Since 2014, deaths attributed to heat in Maricopa County — which includes Phoenix and adjacent cities like Mesa, Scottsdale and Tempe — have spiked by 454%, KPNX News reported. For the past two years, the county has set new heat death records, with 323 people killed in 2020 and 331 in 2021, the bulk of those occurring in Phoenix.
Yet people continue to flock to the so-called Valley of the Sun. Between 2010 and 2020, Phoenix grew faster than any other big American city, according to Census Bureau data, adding 163,000 residents.
“Across the United States we are seeing a migration toward sun,” Gallego said. “People are moving toward Sunbelt states. That means having a conversation about how we allocate resources.”
To help lead that conversation, Gallego hired Arizona State University professor David Hondula to head up the city’s newly created Office of Heat Response and Mitigation, the first of its kind in the U.S.
In his first eight months on the job, Hondula, who at 37 bears a passing resemblance to former Phoenix Suns point guard Steve Nash, has put forth a “heat response” strategy. It focuses on reducing heat-related death and illness through measures such as opening air-conditioned cooling centers across the city where people can escape the oven-like summer conditions, launching a hotline residents can call to arrange transportation to get them to one, and sending out volunteers to pass out reusable water bottles.
It’s intuitive that climate change disproportionately impacts those who don’t have the resources to afford rent, let alone air-conditioning or private means of transportation. In his new role, Hondula has spent a lot of time confirming that fact, meeting with poor and unsheltered residents and seeing firsthand how direct intervention can help save lives.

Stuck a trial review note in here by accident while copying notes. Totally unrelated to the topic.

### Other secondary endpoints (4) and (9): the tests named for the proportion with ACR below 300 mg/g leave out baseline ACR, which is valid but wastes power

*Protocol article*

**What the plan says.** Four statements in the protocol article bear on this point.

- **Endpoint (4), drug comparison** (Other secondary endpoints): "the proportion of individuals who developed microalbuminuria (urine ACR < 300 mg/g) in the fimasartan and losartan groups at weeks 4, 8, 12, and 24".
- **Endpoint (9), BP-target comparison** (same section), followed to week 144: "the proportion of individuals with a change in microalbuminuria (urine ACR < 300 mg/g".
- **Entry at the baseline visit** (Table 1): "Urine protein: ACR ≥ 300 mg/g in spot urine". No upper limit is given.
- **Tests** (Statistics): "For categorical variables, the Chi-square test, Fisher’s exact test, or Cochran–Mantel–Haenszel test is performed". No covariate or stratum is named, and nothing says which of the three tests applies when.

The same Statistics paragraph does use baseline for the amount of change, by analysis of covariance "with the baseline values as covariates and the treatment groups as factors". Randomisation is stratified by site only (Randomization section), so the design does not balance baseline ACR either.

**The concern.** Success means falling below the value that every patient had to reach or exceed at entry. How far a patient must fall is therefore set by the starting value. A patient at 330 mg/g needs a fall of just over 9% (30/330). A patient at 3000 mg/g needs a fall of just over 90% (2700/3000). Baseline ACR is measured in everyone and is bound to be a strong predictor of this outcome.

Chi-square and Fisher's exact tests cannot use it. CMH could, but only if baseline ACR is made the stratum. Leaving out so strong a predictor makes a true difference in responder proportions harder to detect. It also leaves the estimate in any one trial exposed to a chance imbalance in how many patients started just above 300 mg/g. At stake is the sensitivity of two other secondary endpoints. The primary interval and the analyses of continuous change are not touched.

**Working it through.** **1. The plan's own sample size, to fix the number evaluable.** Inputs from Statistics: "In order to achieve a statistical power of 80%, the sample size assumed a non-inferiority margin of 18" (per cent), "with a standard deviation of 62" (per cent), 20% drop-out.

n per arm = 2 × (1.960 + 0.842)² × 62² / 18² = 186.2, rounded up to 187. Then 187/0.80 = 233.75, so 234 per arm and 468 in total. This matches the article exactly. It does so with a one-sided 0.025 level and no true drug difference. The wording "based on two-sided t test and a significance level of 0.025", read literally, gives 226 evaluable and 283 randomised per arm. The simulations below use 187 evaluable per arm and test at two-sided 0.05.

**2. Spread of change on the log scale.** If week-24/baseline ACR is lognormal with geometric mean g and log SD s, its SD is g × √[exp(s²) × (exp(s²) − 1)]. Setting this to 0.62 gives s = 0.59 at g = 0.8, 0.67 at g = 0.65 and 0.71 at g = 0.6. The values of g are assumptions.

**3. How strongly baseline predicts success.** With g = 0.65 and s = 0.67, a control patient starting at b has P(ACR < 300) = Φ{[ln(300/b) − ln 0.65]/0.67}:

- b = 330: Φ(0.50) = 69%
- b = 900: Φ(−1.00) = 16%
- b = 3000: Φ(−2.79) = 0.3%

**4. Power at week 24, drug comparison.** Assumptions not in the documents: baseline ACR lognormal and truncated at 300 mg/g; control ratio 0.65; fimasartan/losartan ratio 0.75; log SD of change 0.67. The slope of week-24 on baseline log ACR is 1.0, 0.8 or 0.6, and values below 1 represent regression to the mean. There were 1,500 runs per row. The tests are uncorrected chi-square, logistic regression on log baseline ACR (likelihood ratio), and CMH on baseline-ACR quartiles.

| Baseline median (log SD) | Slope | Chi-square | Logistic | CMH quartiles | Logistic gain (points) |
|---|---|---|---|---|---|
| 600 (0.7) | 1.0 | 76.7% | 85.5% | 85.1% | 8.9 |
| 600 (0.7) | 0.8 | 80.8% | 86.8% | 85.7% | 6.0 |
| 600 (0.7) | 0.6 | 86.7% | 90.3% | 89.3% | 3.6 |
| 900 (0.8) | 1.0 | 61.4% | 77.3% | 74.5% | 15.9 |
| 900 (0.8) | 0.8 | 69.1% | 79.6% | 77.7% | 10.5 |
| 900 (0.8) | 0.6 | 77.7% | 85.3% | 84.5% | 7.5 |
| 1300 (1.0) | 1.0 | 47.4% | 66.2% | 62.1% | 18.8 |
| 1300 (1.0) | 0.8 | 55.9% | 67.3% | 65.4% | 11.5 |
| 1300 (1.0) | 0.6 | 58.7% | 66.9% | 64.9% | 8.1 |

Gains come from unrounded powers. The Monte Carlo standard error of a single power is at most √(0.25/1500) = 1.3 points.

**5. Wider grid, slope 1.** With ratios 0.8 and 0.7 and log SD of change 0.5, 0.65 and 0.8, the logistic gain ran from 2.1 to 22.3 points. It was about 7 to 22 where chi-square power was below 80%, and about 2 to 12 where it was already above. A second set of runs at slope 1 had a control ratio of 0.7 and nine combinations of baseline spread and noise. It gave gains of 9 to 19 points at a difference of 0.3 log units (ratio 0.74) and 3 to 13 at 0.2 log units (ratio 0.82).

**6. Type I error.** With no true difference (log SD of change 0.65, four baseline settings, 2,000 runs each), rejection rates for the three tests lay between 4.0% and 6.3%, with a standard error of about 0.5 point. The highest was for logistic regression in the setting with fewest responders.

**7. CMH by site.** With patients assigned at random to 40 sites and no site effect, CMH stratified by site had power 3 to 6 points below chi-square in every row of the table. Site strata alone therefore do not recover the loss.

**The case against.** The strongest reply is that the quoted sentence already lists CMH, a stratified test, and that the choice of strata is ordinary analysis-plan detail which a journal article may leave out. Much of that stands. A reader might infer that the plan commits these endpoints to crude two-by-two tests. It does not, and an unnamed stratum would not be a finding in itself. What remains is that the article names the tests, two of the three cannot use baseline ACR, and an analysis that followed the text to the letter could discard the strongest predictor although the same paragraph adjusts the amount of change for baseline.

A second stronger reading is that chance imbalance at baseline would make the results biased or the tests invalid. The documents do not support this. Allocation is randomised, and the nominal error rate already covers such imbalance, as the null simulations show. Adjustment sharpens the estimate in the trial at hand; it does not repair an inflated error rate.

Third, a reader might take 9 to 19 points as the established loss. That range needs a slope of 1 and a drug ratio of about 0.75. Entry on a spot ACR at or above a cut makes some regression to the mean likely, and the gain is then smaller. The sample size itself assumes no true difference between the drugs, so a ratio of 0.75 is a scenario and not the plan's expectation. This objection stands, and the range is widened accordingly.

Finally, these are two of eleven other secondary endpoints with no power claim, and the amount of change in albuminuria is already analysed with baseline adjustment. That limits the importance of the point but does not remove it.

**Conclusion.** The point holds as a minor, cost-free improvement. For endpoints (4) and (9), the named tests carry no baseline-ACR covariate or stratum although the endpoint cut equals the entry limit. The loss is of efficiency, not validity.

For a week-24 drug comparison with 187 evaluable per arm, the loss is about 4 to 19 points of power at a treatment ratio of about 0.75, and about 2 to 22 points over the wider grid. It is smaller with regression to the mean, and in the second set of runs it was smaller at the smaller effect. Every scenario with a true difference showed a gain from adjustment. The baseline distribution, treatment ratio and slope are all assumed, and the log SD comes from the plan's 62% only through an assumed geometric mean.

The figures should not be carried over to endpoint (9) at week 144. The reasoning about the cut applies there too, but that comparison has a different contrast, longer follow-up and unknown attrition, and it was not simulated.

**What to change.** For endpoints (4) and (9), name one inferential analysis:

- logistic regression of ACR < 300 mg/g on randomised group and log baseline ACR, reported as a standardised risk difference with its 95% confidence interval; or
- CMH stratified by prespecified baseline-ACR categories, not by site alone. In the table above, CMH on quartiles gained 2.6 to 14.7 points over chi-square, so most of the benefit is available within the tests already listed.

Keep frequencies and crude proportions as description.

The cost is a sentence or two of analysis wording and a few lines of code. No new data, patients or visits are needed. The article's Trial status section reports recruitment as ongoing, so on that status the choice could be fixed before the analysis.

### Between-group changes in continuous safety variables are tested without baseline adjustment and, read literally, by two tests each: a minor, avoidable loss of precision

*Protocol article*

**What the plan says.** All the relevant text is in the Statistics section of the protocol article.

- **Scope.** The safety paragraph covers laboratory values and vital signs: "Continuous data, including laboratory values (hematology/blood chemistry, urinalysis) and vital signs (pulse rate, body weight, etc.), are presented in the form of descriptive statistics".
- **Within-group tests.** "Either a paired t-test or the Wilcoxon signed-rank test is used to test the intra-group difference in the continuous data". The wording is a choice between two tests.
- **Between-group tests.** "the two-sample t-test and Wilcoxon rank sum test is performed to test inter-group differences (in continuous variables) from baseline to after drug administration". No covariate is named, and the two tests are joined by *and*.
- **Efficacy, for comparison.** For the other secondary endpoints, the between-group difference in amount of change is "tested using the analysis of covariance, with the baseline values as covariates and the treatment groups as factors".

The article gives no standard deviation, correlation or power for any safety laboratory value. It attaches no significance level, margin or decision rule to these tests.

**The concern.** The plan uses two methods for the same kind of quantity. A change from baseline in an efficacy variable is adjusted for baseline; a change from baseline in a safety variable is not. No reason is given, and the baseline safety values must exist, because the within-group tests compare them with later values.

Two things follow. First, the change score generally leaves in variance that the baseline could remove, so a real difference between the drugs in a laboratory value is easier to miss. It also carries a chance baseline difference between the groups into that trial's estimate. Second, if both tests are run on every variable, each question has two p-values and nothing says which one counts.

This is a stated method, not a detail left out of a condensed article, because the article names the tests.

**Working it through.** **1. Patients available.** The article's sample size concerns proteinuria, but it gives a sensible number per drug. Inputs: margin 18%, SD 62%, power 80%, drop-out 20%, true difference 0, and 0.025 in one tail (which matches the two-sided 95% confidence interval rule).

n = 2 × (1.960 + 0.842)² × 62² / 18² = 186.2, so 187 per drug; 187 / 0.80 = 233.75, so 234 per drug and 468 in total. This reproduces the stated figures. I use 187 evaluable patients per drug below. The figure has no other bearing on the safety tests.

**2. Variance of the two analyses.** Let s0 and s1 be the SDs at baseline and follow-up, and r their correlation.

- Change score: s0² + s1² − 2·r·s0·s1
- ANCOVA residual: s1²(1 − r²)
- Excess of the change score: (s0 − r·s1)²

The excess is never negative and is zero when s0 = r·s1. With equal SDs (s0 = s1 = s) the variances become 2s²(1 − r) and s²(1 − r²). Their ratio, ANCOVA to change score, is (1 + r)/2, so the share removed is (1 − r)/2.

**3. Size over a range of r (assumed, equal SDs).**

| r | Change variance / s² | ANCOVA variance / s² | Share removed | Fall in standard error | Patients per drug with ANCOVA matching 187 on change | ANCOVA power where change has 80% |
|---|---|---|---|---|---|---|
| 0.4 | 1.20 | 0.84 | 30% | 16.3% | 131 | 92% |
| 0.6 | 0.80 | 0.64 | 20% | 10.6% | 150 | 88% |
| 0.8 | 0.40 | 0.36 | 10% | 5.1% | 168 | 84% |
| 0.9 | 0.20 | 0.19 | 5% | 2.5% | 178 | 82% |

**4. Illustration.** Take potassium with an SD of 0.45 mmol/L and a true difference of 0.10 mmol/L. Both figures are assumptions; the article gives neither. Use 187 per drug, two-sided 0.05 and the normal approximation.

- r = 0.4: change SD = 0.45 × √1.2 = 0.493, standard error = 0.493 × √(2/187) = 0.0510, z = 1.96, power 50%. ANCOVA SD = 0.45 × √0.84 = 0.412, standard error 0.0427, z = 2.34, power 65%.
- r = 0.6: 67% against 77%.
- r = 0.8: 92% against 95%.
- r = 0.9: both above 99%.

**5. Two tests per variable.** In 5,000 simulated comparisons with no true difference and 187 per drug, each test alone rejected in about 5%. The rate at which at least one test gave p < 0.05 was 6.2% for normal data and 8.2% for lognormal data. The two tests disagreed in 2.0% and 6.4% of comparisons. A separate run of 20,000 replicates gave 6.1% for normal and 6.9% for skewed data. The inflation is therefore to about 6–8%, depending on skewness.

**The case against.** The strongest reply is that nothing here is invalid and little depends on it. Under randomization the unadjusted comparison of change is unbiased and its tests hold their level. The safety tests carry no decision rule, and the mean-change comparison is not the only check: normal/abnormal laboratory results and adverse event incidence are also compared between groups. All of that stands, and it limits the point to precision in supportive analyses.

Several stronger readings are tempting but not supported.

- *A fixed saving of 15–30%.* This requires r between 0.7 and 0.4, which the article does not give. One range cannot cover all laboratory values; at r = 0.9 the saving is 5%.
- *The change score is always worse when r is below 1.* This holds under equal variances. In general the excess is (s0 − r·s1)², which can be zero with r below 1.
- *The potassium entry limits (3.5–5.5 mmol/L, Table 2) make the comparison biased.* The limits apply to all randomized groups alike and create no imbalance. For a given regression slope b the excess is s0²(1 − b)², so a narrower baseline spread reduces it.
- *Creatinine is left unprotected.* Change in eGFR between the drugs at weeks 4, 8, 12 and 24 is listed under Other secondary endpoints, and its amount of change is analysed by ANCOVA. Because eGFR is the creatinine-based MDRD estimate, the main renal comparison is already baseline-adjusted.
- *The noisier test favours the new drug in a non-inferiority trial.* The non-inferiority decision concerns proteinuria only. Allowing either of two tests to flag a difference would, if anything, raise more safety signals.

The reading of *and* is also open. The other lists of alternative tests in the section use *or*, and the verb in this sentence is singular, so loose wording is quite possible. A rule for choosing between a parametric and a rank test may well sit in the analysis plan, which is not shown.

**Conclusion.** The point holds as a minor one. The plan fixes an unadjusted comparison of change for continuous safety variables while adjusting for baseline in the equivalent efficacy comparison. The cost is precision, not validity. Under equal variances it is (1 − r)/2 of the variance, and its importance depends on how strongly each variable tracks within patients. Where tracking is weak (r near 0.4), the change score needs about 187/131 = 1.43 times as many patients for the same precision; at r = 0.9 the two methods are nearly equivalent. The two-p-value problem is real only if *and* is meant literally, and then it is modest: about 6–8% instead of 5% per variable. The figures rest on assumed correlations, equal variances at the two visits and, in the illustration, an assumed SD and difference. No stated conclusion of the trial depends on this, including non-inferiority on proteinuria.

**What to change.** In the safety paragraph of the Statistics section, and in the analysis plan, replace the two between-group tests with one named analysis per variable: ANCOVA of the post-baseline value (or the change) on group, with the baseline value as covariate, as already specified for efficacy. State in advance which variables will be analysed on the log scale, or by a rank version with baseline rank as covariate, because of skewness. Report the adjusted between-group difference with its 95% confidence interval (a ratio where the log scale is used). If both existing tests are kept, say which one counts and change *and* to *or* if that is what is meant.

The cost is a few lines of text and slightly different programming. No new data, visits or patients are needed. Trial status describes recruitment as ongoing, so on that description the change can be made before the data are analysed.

“I might have had more education in the past eight months about the heat problem than I’ve had for eight years working on the problem from an academic standpoint,” he said. “There are folks for whom heat is an inconvenience. Folks for whom heat is a manageable problem, and folks for whom heat is a catastrophe.”
Life and death in ‘the zone’
In Phoenix, catastrophe is a fixture of daily life in “the zone,” a grim homeless encampment near downtown that spans several treeless blocks. With a by-now-familiar mixture of desperation, drug and alcohol abuse, violence and mental illness, the zone resembles similar tent outposts that have popped up in cities across the West, but the Phoenix heat adds another layer of misery. Roughly two-thirds of heat-related deaths in the city over the last two years were among the homeless, and Hondula is keenly aware that if the city continues to break heat-death records, his job may be in jeopardy.
“We better be doing something that moves those numbers in the other direction as soon as possible,” he said.
That may prove easier said than done given that Phoenix has one of the highest eviction rates in the country, apartment and home rental prices continue to soar, and homelessness has risen by 35% in Maricopa County over the last two years. Hondula is realistic about the challenges but remains optimistic that the city can address the problem, noting that heat-related calls to the Phoenix fire department are running 5% lower than the volume experienced at this time last year.